In December 2021, a major cybersecurity vulnerability identified as Apache Log4j was identified. Hundreds of millions of devices across the globe were at risk, potentially leading to devastating cyberattacks that could affect countless corporations, governments, and organizations as well as their supply chains.
Although it happened well over a year ago, its repercussions are still pertinent today.
Also known as Log4jShell, the broad scope of this issue and the difficulty of finding every instance or potential problem that can occur from it makes Log4j a target for exploitation for years to come.
Apache Log4j is an open-source change logging API that is bundled with IBM software products.
Developers use its framework to record user activity and the behavior of applications. Free from the Apache Software Foundation, Log4j has been downloaded millions of times and is among the most widely used tools to collect information across corporate computer networks, websites, and applications, according to the Wall Street Journal.
The original flaw discovered in December 2021 allows potential attackers to execute code remotely on a target computer, which could result in them stealing data, installing malware, or literally taking control of that computer.
Incidents have included hacking a system to mine cryptocurrency and building malware to hijack computers for large-scale assaults on internet infrastructure. This vulnerability also has the potential to give hackers a way to install ransomware.
After the vulnerability was first discovered, there were approximately 10 million attempts to exploit it per hour in the United States, with the retail sector being the most-targeted industry. Other sectors affected included technology, financial services, and manufacturing.
However, according to tech blog Venture Beat at the beginning of 2022, the number of attacks was lower than expected.
How was that possible?
Some attacks were halted midway through, “like with CrowdStrike, in which a state-sponsored group in China attempted to exploit the Log4j vulnerability and were disrupted by threat hunters,” writes Kyle Alspach in “China-based group used Log4j flaw in attack, CrowdStrike says.”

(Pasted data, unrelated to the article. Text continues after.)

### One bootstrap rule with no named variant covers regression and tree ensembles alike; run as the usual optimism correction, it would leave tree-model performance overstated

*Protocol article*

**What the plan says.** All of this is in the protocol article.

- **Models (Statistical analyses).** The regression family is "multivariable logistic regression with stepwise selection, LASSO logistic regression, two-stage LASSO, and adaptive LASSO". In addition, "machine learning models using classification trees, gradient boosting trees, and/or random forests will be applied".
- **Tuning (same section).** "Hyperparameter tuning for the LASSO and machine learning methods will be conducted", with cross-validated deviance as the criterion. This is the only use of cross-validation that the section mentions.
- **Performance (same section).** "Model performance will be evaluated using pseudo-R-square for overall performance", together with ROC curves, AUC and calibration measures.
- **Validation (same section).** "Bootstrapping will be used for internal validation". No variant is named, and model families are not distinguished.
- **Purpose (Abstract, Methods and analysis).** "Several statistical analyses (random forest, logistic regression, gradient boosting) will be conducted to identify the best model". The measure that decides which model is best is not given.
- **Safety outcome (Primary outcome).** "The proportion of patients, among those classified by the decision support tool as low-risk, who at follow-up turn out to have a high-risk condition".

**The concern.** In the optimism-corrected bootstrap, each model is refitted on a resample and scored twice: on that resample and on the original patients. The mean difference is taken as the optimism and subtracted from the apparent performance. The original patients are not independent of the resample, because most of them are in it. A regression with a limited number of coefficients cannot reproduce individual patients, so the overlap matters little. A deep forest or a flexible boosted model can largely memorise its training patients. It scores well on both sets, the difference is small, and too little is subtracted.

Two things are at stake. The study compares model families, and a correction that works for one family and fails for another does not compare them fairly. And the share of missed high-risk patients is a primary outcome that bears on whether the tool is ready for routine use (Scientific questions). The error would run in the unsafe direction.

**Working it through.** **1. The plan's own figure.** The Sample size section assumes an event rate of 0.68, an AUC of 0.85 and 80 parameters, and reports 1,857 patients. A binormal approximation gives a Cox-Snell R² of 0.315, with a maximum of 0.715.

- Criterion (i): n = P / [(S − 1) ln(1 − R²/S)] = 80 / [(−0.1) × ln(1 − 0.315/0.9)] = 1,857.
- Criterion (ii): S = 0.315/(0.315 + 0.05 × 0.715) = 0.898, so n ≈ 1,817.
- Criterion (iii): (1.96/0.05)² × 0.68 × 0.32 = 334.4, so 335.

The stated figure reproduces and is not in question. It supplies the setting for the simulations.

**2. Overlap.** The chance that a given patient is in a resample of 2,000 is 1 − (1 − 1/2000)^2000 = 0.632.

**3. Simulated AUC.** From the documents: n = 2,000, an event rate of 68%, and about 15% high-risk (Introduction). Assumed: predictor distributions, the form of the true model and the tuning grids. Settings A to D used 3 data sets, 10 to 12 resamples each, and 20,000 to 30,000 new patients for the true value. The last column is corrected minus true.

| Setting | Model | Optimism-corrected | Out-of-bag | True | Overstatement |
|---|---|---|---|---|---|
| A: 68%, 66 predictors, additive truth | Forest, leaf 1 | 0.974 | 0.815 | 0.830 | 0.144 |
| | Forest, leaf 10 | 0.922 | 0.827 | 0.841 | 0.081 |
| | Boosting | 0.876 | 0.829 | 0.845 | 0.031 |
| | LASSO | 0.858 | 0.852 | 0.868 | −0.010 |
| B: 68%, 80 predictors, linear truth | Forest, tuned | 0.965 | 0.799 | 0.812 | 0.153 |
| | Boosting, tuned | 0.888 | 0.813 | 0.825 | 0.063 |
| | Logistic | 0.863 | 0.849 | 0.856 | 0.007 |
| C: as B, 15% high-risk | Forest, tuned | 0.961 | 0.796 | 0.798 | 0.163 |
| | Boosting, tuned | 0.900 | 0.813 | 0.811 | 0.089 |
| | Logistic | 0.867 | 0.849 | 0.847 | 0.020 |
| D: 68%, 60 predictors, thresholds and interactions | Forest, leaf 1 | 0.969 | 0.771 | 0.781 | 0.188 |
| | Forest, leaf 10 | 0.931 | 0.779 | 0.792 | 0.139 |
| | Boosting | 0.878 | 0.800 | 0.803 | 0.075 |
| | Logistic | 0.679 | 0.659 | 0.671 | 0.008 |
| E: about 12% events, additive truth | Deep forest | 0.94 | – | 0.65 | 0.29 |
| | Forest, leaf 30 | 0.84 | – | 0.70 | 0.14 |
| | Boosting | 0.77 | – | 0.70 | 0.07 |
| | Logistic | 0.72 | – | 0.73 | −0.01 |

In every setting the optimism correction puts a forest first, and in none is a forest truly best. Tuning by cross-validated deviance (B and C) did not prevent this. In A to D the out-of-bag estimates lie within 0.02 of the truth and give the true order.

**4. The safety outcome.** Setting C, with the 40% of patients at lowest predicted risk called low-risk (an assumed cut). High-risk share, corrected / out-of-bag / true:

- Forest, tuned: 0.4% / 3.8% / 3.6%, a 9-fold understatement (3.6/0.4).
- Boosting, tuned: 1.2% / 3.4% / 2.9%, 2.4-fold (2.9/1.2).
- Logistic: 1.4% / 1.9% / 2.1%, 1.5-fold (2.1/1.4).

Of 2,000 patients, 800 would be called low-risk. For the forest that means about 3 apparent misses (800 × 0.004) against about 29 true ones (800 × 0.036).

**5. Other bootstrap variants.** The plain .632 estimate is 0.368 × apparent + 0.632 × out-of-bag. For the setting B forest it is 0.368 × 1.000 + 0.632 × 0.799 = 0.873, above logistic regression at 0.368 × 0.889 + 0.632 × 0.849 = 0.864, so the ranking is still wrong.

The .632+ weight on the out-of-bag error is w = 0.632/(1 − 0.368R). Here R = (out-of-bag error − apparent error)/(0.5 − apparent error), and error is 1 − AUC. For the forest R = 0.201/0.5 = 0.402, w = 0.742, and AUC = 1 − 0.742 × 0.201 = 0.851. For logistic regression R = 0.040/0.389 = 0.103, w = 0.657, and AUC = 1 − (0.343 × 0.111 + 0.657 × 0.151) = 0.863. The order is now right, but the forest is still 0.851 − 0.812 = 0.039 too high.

A massive response from the security community is credited for stopping the bleeding.
“Many of the early tools released to identify instances of Log4j within an environment were only found a proportion of the vulnerable software components because they were conducting a simple file path lookup” says Origina Head of Security Services Ben Lipczynski. “We utilized several other methods supporting our customers to detect Log4J within their environments, from validation with license documentation to application of context to understanding the exact install of our customers to enhanced ways to search for the vulnerable components.”
“The urgency of identifying where it is used and updating the software with the patch remains as critical as ever,” writes Chester Wisniewski in “Log4Shell: No Mass Abuse, But No Respite, What Happened?”
And he’s not the only one. Other cybersecurity experts have made similar comments saying the worst attacks might come many years later.
Lipczynski says threat actors can leverage Log4J to gain access, laterally move, and then establish a persistent presence in victims’ networks. This access can be either sold to other criminal organizations or used to launch an attack at a later date. Once a persistent presence has been set up undetected, even removing the vulnerable Log4J components will not be enough.
Clearly, the threat of vulnerabilities from the Log4j issue is not over.
Understanding your organization’s potential operational risks from a technological and operational context is the first step to determining your level of risk. This includes all technologies, people, processes, and objectives. Next is implementing a risk-management methodology.
For example, when Origina began receiving new support requests for the Log4j vulnerability, our global independent IBM experts were able to pinpoint which IBM software products that most likely contained the Log4j open-source component, which allowed them to follow a four-step process to help customers locate and mitigate the risk.
This four-step approach included the following:
“It was discovered that a vast majority of our customers did not require Log4j. Some were using alternative solutions, such as the native Java logging, and others none at all,” says Lipczynski. “We applied the principle of least functionality and through a careful process, our team confirmed Log4j was not required for some of our customers, so it was removed from their systems.”
By implementing this response, Origina was able to provide an average three-day resolution for our 115 customers that had Log4j issues. This includes securing customer environments and multiple mitigation actions as new versions of Log4j were released in rapid succession.
Our digital world requires IT decision-makers to have a complete understanding of the threat environment in which they operate, including further potential issues like the Log4j vulnerability. It’s crucial to access your company’s risk factors on a regular basis so you’ll be ready next time an issue of this magnitude occurs.
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